In the 19th century inhumanity meant cruelty; in the 20th century it means schizoid self-alienation. The danger of the past was that men became slaves. The danger of the future is that men may become robots. True enough, robots do not rebel. But given man’s nature, robots cannot live and remain sane, they become “Golems”; they will destroy their world and themselves because they cannot stand any longer the boredom of a meaningless life.Fromm is here referencing a statement made by Adlai Stevenson at Columbia University in 1954, which he had quoted earlier in the work: “We are not in danger of becoming slaves any more, but of becoming robots.”
In the development of both capitalism and communism, as we visualize them in the next fifty or a hundred years, the processes that encourage human alienation will continue. Both systems are developing into managerial societies, their inhabitants well fed, well clad, having their wishes satisfied, and not having wishes that cannot be satisfied. Men are increasingly automatons, who make machines which act like men and produce men who act like machines; there reason deteriorates while their intelligence rises, thus creating the dangerous situation of equipping man with the greatest material power without the wisdom to use it.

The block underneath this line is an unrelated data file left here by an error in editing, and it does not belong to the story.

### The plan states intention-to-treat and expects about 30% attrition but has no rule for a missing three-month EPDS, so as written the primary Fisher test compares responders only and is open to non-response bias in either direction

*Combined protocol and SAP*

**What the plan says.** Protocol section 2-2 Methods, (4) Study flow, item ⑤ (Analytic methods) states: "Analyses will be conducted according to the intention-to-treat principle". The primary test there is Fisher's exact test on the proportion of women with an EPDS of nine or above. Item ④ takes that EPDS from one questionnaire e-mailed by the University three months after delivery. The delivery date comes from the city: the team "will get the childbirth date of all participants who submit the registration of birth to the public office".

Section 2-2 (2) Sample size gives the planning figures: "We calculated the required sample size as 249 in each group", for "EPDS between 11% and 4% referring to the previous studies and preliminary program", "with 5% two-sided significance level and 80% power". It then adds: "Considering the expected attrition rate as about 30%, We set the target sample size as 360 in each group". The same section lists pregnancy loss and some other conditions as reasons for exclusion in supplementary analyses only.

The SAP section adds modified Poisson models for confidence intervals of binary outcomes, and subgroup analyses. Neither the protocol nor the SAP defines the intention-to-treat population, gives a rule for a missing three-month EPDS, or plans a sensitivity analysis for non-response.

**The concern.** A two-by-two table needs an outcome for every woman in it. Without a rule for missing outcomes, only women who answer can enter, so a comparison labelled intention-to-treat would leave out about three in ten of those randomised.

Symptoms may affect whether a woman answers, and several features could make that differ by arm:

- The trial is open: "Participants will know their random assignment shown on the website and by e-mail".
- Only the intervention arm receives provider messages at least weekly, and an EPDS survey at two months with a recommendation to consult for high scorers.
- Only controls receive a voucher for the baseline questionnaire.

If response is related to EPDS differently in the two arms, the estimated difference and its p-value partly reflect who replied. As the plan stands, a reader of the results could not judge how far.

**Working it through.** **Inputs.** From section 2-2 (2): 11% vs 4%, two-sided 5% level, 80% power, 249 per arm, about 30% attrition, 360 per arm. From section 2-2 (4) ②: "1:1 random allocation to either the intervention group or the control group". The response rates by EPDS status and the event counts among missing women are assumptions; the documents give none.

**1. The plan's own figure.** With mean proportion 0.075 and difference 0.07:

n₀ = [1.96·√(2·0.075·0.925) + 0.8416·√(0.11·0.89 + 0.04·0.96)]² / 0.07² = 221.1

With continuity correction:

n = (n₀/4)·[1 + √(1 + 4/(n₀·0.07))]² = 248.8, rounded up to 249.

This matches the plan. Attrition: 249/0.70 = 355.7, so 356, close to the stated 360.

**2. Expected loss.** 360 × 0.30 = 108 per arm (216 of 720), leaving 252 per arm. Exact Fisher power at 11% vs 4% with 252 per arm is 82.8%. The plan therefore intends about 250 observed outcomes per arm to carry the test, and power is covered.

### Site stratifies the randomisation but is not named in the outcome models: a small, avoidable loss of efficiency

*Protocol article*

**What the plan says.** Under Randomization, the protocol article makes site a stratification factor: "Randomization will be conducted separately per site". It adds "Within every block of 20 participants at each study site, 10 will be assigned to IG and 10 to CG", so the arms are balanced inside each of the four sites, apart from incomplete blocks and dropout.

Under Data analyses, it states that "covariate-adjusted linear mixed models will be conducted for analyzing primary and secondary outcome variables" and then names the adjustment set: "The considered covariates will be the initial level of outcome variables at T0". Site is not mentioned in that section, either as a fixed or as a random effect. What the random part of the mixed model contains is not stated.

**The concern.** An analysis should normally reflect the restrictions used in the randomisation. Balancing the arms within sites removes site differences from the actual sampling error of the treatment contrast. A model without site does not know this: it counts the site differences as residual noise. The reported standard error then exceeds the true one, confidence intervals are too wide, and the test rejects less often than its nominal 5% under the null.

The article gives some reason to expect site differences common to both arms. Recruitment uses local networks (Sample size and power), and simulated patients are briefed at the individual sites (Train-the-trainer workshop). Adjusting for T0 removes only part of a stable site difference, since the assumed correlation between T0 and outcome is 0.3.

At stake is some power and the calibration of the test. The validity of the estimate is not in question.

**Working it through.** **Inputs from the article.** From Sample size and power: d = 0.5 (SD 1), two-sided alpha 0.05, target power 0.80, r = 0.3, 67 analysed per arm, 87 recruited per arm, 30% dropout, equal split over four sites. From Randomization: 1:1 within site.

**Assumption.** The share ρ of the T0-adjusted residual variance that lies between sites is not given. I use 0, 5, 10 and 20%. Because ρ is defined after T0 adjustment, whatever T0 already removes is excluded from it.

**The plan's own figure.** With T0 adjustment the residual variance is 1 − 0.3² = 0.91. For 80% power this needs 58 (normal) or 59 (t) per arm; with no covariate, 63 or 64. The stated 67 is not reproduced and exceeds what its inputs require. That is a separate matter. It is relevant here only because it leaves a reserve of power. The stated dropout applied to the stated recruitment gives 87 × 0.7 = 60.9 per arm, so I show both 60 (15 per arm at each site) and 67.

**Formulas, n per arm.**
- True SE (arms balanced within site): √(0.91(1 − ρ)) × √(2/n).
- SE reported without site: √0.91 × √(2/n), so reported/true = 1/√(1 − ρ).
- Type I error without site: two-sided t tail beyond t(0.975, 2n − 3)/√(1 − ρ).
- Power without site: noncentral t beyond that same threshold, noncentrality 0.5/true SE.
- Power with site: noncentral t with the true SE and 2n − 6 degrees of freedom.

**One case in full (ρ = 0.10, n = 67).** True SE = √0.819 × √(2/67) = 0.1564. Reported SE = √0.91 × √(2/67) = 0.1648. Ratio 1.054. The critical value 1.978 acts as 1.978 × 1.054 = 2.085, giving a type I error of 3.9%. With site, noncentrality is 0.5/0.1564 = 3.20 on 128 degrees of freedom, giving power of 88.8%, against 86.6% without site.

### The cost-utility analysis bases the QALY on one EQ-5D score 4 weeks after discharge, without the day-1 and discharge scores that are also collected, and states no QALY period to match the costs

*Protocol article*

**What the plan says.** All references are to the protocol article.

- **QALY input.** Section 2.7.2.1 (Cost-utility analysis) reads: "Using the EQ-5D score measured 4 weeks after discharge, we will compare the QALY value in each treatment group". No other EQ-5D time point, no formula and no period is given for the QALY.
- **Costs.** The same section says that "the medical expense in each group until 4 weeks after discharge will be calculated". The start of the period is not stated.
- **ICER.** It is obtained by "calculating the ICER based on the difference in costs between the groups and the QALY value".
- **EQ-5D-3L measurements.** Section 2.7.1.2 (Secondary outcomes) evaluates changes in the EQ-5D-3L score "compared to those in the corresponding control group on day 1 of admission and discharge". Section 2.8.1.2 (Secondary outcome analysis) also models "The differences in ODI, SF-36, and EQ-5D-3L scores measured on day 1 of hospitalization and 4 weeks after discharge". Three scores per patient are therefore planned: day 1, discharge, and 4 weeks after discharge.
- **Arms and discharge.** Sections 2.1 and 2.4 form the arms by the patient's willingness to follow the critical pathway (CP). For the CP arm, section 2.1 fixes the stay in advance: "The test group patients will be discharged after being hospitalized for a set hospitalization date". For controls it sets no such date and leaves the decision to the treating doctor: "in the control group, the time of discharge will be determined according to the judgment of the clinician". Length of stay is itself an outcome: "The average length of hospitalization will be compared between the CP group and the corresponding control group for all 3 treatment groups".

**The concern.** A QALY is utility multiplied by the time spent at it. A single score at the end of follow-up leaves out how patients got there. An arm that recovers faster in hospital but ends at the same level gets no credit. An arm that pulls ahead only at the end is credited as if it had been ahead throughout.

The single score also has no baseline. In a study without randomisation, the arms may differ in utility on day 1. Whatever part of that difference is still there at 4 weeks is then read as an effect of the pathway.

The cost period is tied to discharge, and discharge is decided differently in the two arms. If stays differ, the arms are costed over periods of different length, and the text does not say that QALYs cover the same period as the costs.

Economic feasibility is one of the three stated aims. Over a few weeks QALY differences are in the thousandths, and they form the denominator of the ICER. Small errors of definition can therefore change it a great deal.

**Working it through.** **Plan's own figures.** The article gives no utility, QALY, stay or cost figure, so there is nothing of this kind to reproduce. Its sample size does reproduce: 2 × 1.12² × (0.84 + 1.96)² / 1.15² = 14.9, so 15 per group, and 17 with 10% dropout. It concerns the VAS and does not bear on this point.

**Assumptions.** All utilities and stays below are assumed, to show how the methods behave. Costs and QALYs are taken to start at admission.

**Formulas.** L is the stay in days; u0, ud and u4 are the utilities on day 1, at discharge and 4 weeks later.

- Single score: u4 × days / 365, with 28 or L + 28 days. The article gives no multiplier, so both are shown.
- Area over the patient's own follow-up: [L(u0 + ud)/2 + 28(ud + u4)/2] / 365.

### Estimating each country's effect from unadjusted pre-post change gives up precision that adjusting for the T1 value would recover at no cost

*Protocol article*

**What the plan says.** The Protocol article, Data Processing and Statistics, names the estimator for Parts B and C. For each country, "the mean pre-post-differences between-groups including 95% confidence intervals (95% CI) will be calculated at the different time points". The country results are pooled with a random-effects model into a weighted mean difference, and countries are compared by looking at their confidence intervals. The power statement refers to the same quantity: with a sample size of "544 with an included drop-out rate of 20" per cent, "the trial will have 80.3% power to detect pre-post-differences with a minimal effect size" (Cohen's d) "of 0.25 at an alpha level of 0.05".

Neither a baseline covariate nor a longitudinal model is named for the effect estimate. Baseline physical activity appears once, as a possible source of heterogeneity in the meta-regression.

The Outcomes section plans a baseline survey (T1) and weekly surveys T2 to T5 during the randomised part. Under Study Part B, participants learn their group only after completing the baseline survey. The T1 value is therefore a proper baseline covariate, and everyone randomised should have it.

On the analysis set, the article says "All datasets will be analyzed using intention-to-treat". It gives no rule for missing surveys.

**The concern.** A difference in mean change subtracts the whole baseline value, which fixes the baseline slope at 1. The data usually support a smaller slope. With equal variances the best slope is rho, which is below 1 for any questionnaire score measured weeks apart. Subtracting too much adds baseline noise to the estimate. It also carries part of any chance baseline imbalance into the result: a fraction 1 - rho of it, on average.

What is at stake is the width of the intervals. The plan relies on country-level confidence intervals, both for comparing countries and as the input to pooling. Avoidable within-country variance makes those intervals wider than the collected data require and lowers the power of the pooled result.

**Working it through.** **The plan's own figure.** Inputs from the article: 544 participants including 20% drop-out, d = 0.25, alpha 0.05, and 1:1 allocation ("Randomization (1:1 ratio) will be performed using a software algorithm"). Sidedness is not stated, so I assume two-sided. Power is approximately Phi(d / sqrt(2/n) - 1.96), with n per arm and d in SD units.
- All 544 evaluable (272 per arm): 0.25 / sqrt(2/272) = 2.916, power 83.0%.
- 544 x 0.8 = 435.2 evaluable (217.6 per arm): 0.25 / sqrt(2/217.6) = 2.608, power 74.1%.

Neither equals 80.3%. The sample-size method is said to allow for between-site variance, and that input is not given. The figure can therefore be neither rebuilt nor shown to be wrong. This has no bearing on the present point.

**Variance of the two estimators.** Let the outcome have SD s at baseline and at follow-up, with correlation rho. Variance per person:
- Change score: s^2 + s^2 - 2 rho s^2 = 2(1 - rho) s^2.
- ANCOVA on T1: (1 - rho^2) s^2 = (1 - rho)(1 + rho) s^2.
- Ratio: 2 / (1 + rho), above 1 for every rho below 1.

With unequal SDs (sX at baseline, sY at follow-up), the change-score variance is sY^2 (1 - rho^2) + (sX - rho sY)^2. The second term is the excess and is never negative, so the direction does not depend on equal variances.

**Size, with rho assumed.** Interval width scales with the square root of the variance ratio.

In spite of increasing production and comfort, man loses more and more the sense of self, feels that his life is meaningless, even though such a feeling is largely unconscious. In the nineteenth century the problem was that God is dead; in the twentieth century the problem is that man is dead.